From 4-10 July, the 2021 Australian Youth Dance Festival (AYDF) will bring together over 130 young dance artists and 40 professional dance artists and educators at the Victorian College of the Arts (VCA) in the heart of Melbourne’s vibrant Arts precinct.
Internationally acclaimed, Australian choreographers Caitlin Comerford and Kyall Shanks will be co-artistic directors for AYDF 2021. They will create a program of excellence around three curatorial themes (RE)GENERATE, (RE)IGNITE and, (RE)CONNECT. Shanks and Comerford both have a strong connection to youth dance culture and bring both energy and experience to the role.
“It’s exciting for me to be involved with AYDF ’21,” says Comerford. “I’ve been working in youth dance for about five years, but directing a festival is a brand-new thing.”
COVID-19 has created uncertainty for many young people regarding their careers and hopes for the future, and the AYDF’21 aims to reignite the creativity and confidence of young, emerging dance artists and the professional allies who work with and support them.
Shanks says that during the COVID restrictions of last year, young people had almost no say in how their lives were being directed. “I feel like they involuntarily lost their autonomy a little bit,” she says. “I’m looking forward to helping young dancers to find their voice again through their art and their community.”
Practice, performance and career pathways
AYDF’21 will stimulate participants’ passion for dance, focusing on building pathways for young artists, and encouraging the next generation of dance professionals.
“Our approach to curating this festival is engaging artists who understand youth dance and who can inspire the next generation,” Comerford explains. “So, for us, diversity of process and artistry is important.”
Shanks agrees, adding that young artists are too often overlooked, and their views dismissed even though they “are literally inheriting the industry from practicing artists. AYDF’21 is an opportunity for them to reconnect and hopefully be inspired after a year in which they were mostly isolated from each other.”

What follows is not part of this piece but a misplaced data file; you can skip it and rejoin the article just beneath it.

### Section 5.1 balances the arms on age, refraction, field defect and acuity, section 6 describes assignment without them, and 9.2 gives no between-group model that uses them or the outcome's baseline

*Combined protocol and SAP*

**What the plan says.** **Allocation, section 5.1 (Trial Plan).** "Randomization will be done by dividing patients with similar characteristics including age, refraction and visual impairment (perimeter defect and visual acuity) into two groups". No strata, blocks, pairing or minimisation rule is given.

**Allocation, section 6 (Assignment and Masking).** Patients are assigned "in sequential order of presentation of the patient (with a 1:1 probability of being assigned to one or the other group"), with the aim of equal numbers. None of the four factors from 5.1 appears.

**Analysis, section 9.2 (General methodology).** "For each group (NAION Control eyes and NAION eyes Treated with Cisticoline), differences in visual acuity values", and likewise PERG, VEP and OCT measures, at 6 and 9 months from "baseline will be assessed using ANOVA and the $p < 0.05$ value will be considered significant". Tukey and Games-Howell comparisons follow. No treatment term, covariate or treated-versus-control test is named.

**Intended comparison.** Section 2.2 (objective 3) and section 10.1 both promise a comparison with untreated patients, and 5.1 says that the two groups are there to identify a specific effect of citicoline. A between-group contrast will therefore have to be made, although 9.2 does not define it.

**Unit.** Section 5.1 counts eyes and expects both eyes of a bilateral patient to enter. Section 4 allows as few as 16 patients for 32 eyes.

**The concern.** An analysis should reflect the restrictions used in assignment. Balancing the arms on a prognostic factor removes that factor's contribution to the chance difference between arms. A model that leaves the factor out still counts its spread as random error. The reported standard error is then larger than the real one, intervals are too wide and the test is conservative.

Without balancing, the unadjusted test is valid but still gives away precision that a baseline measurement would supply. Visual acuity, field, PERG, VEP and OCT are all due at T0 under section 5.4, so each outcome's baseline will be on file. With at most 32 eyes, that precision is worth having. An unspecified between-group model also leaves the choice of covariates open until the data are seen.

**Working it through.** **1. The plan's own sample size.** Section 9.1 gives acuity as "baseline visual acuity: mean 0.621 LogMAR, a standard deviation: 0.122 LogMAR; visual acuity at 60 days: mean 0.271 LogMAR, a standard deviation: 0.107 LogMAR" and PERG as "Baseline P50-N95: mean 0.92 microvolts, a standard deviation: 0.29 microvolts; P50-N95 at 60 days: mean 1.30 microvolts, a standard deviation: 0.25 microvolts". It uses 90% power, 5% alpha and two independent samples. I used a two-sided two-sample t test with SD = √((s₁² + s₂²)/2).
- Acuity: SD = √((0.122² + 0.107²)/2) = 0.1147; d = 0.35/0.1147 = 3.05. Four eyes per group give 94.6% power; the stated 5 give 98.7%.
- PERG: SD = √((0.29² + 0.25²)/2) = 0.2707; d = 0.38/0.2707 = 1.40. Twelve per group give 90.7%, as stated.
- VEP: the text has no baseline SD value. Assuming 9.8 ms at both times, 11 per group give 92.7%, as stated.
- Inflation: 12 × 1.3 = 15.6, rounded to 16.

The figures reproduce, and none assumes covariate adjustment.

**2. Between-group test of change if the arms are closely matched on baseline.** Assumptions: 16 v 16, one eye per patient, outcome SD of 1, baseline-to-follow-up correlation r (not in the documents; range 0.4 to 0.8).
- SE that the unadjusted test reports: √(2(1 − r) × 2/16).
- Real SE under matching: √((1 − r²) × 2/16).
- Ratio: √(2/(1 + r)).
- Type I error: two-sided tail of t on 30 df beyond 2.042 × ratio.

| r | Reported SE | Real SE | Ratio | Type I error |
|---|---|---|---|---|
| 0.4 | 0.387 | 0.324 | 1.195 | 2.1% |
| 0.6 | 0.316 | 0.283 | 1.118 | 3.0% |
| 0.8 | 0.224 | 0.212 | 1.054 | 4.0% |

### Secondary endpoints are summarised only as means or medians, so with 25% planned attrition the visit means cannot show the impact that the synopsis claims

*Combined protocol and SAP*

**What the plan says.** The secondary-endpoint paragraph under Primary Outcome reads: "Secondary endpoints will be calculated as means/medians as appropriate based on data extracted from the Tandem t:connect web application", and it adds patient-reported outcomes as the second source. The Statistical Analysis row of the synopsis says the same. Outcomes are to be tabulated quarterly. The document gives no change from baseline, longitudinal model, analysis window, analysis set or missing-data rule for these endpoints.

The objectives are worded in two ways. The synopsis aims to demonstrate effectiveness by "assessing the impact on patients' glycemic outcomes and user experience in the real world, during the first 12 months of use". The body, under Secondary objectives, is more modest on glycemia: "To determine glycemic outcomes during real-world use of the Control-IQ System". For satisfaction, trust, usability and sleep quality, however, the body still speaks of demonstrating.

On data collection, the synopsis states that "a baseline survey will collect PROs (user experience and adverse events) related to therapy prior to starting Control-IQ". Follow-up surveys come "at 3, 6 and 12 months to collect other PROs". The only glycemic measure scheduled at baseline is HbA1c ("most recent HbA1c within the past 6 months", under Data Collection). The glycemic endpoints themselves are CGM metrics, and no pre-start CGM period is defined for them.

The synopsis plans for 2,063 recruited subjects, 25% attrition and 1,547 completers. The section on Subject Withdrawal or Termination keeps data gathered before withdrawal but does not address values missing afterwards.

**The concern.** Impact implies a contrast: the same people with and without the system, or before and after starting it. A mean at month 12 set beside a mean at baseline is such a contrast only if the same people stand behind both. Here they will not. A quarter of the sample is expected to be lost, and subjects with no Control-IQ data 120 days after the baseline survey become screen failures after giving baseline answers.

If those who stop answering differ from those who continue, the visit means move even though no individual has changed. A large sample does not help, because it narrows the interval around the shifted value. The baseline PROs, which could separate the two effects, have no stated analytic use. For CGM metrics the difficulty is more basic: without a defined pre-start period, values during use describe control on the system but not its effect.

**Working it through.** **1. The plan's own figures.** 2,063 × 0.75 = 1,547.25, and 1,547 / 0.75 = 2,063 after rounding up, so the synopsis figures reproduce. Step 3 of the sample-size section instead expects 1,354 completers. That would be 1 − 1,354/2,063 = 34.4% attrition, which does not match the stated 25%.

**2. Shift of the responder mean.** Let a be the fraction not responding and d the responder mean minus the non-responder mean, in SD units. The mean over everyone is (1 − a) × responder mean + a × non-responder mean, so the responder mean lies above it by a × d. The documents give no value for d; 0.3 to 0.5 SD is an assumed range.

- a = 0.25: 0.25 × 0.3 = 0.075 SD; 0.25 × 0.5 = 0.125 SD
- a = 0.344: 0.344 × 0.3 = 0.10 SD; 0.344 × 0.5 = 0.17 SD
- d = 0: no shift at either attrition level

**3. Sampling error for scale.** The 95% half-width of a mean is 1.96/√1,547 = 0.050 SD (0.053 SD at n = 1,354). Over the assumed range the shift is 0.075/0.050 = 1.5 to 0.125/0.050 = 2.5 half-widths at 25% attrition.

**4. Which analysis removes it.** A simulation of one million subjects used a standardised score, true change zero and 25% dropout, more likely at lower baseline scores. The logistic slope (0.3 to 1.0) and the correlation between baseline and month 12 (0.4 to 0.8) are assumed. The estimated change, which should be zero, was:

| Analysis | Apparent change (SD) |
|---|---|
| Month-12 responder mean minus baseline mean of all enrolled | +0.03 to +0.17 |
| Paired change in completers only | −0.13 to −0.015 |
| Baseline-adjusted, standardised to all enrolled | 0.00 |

The festival will have four integrated streams of inquiry: professional practice, skills development, performance-making and performing, and the development of sector literacy. Daily technique classes and panel events will bring together leading dance practitioners to explore dance practice, training opportunities, career pathways and more. A Dance Think Tank and Industry Forum, co-coordinated with the VCA, will facilitate professional development for teachers, leaders, artists, and secondary school dance teachers, comprising workshops, discussions, presentations and networking, culminating in a National Industry Forum.
Ausdance VIC Executive Director Michelle Silby says future talent needs to be nurtured today. “It’s vital that young dancers are mentored by experts who can pass on their experience and passion to the next generation of dance professionals,” she says.
A public performance will showcase new works from participating youth dance companies. “I want to see moments of elation and joy from the participants,” Comerford remarks. “That’s what will make the festival a success in my eyes.”
“For me,” Shanks adds, “it will be important to take a moment during the festival to recognise and celebrate the breadth and diversity of the dance community.”
The festival will take advantage of its partnership with the Victorian College of the Arts and University of Melbourne to offer advice on higher education pathways, and work with Melbourne dance companies to arrange tours, talks and showings for Festival participants.
“We both see the importance of locating the festival at the VCA because many of the participants will be thinking about their futures and their educational pathway into the industry,” Comerford says.
Ausdance VIC is offering five fully funded scholarships to Melbourne-based youth contemporary dancers who identify as Aboriginal, Torres Strait Islander or First Nations. Applications for this scholarship will be made public on the Ausdance VIC website in the coming weeks.
Eligible attendees can also access a Victorian government subsidy to purchase tickets to the festival via the Get Active Kids Program, which helps families get their kids involved in organised sport and recreation activities by reimbursing some costs. Eligible children aged between four and 18 may be able to receive up to $200 each.
Get Active Kids is administered by the Victorian government, and information about eligibility and applications is available from Get Active Victoria. The AYDF falls within the timeframe of Round 2, claims can be lodged between 31 May and 11 July.
For more information on the 2021 Australian Youth Dance Festival, visit ausdancevic.org.au/events/aydf-2021.